Several studies have evaluated the recurrence rate of EPs. Studies have shown comparable recurrence rates of EP after natural conception between patients with previous EPs treated medically (MTX) and those who underwent salpingectomy10,11.

Other studies, comparing salpingostomy with MTX therapy, show that the recurrence rate of EP after MTX is relatively low (12%), with no significant difference from the observed rate post-salpingostomy (9%)11,33. Xu et al.34 report that medical treatment does not increase the risk of EP compared to surgical treatments.

Additionally, studies have also compared the recurrence rate of EP after treatment with salpingostomy and salpingectomy. van Mello et al.8 reported similar rates of recurrent EP (RR, 1.30, 95% CI, 0.72- 2.38) and intrauterine pregnancy (RR, 1.04; 95% CI, 0.899–1.21) between the two. In contrast, results of a cohort study demonstrated that salpingostomy is associated with higher rate of intrauterine pregnancy (RR, 1.24; 95% CI, 1.08–1.42) and higher risk of recurrent EP (10% versus 4%; RR, 2.27; 95% CI, 1.12–4.58) compared to salpingectomy8. Similar findings were reported in the ESEP study32 indicating that even though salpingostomy is used for fertility preservation, it might be associated with a higher risk of recurrent EP than salpingectomy.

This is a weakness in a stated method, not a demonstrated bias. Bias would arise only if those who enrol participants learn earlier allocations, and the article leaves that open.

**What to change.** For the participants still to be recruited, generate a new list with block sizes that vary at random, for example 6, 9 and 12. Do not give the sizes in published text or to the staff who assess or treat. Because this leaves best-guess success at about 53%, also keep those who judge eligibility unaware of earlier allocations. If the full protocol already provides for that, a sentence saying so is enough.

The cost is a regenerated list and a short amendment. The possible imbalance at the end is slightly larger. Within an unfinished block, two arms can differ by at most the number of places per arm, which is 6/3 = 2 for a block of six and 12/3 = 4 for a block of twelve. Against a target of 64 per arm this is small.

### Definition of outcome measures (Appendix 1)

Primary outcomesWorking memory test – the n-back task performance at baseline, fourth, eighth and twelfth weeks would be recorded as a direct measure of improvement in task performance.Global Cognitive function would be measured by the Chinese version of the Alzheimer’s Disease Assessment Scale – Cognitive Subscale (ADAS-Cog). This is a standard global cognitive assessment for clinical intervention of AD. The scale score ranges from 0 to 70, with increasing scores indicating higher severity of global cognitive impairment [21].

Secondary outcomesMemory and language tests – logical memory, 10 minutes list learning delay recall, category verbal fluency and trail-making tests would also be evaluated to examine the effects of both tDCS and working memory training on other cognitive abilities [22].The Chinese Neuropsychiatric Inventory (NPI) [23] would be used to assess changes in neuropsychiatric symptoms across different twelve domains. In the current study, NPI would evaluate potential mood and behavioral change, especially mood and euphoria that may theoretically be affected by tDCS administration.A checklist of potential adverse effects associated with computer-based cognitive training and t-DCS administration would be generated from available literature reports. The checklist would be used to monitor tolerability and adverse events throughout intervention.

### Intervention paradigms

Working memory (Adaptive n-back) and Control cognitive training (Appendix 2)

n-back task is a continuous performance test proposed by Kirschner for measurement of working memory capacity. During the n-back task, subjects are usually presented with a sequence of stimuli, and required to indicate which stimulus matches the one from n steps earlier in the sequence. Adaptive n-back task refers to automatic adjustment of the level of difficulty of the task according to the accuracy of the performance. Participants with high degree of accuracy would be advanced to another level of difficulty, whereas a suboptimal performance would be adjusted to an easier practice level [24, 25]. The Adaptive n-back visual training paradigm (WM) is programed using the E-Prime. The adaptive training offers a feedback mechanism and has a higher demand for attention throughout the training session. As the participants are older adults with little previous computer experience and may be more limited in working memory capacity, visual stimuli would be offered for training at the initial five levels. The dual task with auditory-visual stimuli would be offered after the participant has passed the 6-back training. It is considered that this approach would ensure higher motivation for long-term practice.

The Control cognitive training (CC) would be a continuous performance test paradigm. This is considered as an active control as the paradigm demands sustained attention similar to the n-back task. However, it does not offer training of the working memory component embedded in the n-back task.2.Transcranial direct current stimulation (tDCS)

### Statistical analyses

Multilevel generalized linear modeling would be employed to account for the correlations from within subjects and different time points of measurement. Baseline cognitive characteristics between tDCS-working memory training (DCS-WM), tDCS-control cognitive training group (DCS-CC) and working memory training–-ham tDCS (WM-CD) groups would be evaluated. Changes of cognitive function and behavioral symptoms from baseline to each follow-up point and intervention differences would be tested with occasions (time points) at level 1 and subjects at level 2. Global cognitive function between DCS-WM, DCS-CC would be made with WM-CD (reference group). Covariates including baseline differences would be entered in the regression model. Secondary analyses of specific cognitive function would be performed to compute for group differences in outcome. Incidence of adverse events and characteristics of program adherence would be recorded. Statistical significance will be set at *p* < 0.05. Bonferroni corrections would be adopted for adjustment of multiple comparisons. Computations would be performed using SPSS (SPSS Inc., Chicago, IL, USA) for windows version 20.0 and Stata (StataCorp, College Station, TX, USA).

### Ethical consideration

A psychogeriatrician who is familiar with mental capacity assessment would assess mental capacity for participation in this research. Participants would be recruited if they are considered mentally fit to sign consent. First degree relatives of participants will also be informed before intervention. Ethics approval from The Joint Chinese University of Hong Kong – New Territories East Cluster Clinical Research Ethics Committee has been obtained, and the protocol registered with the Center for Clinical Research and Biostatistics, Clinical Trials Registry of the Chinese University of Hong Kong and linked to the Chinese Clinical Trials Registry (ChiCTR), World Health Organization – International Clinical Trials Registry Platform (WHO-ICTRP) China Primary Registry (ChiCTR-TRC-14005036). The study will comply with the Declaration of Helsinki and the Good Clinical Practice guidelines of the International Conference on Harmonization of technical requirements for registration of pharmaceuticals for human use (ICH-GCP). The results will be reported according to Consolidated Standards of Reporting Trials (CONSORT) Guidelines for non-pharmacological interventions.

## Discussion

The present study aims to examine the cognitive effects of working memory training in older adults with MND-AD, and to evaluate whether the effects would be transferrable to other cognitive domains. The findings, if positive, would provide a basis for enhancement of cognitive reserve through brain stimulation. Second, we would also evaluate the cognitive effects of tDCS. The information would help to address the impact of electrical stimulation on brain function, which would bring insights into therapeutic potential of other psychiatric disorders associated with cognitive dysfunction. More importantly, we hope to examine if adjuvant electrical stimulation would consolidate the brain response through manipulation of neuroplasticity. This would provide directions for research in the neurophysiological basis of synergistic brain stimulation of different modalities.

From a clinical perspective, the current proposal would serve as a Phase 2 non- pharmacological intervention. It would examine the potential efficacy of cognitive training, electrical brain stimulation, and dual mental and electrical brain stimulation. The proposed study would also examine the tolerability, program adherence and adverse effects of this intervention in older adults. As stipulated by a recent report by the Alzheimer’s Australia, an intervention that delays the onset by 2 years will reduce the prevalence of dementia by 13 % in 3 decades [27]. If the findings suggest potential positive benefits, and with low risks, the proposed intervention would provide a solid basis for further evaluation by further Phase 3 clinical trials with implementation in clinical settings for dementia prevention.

It is important to consider the potential effects of different treatments for EP on a subsequent cycle of IVF treatment. For example, it has been proposed that the potential impact of ovarian reserve could impact ART outcomes. MTX, as a cytotoxic agent, could affect the ovarian response during COH by affecting the primordial ovarian follicles14. However, studies have shown that MTX therapy has no harmful effect on the ovarian reserve35,36. A systematic review demonstrated no difference in the mean number of oocytes retrieved in women undergoing fertility treatment, before and after MTX therapy37.